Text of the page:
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Health Team

Researchers: Tick bites linked to red meat allergy

Posted August 10, 2012 5:30 p.m. EDT
Updated August 13, 2012 11:25 a.m. EDT

— Different types of ticks can transmit several diseases, but now Virginia researchers think one type of tick native to the Southeast may also trigger a food allergy. 

Lone star ticks, which are red in color and can grow to about the size of the tip of a ballpoint pen, are known transmitters of Stari Disease, an illness to similar to Lyme diseas

New research shows that Lone Star tick bites may also trigger a meat allergy.

"It's all mammalian meats, so beef, pork, lamb and venison," Brian Vickery, of the University of North Carolina Hospitals allergy and immunology department, said. "We know that these individuals that react to meat have the allergic antibody IGE that is specific for sugar that's present on the meat."

Vickery says the instances of the food allergy are occurring in several southeastern states, including North Carolina. Unlike other food allergies that trigger immediate reactions, the studied cases of Lone Star tick bites causing the allergies often show up hours after a person has eaten red meat.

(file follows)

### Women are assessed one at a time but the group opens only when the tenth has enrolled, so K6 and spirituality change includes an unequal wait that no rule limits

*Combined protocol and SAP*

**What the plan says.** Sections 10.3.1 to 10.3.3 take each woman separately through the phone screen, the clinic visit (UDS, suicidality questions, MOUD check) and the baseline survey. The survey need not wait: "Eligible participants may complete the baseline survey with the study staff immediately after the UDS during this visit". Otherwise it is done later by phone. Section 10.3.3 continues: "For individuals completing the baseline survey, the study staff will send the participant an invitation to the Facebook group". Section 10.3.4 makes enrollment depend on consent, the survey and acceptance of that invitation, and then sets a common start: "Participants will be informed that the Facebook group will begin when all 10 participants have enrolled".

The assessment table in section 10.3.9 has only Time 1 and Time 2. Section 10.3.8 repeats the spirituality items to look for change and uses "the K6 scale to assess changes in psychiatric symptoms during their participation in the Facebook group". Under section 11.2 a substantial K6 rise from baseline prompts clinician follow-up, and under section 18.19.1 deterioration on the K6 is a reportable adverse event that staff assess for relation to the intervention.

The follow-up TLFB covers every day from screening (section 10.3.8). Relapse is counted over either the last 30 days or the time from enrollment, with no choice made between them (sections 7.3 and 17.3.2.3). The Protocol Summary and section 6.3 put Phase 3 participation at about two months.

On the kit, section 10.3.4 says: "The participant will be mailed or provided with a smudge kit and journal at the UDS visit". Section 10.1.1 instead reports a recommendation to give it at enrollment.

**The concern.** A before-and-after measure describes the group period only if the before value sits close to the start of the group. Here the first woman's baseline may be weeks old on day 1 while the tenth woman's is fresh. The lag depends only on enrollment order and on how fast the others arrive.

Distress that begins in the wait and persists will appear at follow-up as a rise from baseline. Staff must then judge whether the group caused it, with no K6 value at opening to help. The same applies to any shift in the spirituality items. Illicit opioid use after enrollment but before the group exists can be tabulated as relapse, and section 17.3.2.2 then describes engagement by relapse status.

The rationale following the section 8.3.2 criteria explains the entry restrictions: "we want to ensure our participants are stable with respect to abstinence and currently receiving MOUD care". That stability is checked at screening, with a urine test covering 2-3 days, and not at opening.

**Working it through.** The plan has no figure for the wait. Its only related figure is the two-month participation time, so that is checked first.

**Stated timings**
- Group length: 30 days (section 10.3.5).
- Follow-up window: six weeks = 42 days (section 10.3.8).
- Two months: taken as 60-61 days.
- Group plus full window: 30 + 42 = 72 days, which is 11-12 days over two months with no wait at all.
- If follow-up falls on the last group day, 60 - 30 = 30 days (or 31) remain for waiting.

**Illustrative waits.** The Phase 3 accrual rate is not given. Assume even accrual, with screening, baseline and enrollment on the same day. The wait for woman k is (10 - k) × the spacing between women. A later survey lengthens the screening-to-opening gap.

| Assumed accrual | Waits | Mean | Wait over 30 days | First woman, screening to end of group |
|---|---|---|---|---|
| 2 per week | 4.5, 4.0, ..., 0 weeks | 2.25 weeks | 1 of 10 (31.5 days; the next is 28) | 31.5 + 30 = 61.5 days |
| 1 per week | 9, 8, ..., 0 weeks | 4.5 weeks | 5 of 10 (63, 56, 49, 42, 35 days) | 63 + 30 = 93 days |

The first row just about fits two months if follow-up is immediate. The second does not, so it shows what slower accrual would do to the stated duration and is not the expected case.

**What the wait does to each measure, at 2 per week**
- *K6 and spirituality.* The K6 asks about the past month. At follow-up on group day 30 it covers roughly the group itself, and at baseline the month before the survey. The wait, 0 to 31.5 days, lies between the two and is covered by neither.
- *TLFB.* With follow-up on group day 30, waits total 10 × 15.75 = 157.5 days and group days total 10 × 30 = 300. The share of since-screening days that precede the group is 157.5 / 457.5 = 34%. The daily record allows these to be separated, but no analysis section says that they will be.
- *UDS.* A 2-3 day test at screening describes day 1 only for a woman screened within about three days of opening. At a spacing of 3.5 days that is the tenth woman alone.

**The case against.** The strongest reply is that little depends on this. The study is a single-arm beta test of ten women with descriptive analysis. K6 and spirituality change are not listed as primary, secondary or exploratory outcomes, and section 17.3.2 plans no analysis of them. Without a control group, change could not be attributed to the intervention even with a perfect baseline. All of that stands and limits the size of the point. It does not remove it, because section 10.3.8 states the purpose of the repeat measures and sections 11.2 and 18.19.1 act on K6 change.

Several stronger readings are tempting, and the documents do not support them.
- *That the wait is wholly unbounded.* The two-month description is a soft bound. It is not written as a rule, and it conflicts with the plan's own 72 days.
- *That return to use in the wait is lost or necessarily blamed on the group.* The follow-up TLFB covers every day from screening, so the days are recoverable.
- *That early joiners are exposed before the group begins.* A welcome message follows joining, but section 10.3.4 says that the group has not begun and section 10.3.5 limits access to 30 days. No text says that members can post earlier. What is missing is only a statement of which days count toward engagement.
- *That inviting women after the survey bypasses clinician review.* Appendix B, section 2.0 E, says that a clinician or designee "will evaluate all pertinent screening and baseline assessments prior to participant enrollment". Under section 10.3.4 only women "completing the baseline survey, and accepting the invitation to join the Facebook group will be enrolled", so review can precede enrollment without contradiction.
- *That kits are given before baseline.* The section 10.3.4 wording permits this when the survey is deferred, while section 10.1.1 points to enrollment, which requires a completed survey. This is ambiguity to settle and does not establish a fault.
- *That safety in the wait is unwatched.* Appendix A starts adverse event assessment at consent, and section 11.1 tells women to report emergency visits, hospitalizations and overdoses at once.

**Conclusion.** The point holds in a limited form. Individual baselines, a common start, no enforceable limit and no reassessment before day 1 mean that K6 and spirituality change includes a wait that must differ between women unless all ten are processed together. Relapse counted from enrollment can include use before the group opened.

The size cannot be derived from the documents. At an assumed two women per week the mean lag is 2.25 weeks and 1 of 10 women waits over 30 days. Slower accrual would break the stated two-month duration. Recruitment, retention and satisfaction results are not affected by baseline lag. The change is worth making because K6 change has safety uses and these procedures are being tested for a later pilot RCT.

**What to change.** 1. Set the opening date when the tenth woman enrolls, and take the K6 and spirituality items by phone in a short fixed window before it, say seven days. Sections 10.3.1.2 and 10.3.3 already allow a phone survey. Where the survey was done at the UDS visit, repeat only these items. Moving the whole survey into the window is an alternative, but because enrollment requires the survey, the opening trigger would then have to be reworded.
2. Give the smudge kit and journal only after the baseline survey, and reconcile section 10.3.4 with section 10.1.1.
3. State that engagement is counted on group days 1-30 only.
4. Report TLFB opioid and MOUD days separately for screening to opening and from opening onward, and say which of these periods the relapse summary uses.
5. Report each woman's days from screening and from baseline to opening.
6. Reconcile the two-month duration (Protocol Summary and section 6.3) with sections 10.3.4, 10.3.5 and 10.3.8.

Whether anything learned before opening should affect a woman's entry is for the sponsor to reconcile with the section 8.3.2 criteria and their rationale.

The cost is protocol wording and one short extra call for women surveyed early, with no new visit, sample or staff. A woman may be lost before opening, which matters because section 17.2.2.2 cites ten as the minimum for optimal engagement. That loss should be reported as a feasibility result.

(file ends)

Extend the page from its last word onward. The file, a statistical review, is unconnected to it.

"The allergic reaction take places hours after eating," Vickery said. "As many as three to six hours."

The reaction can include hives, an itchy rash, swelling of the lips, tongue and throat and even more severe reactions that can be fatal if untreated. 

"It clearly needs to be investigated more in detail, and ultimately, exactly what's going on may become more clear," Ed Breitschwerdt, of the North Carolina State University College of Veterinary Medicine, said.

Breitschwerdt, who performs tests for tick-borne organisms, preaches prevention, recommending that outdoor-lovers avoid tall grass or areas of thick brush near the edges of woods. People should wear long pants and long sleeves with the ends taped over and also keep pets out of those areas. 

Tick repallant can also help prevent other tick-borne diseases like Lyme disease and Rocky Mountain Spotted Fever. 

"I didn't follow any of that advice, and I managed to get a tick that gave me Rocky Mountain Spotted Fever," Breitschwerdt said. "So, I have a very personal experience with these tick-borne diseases."

If a tick does become attached to the skin, pull it off with tweezers, being sure to pull out the head. Keep it in a plastic bag or vial of alcohol and if symptoms develop, take the tick with you to the doctor to have it analyzed.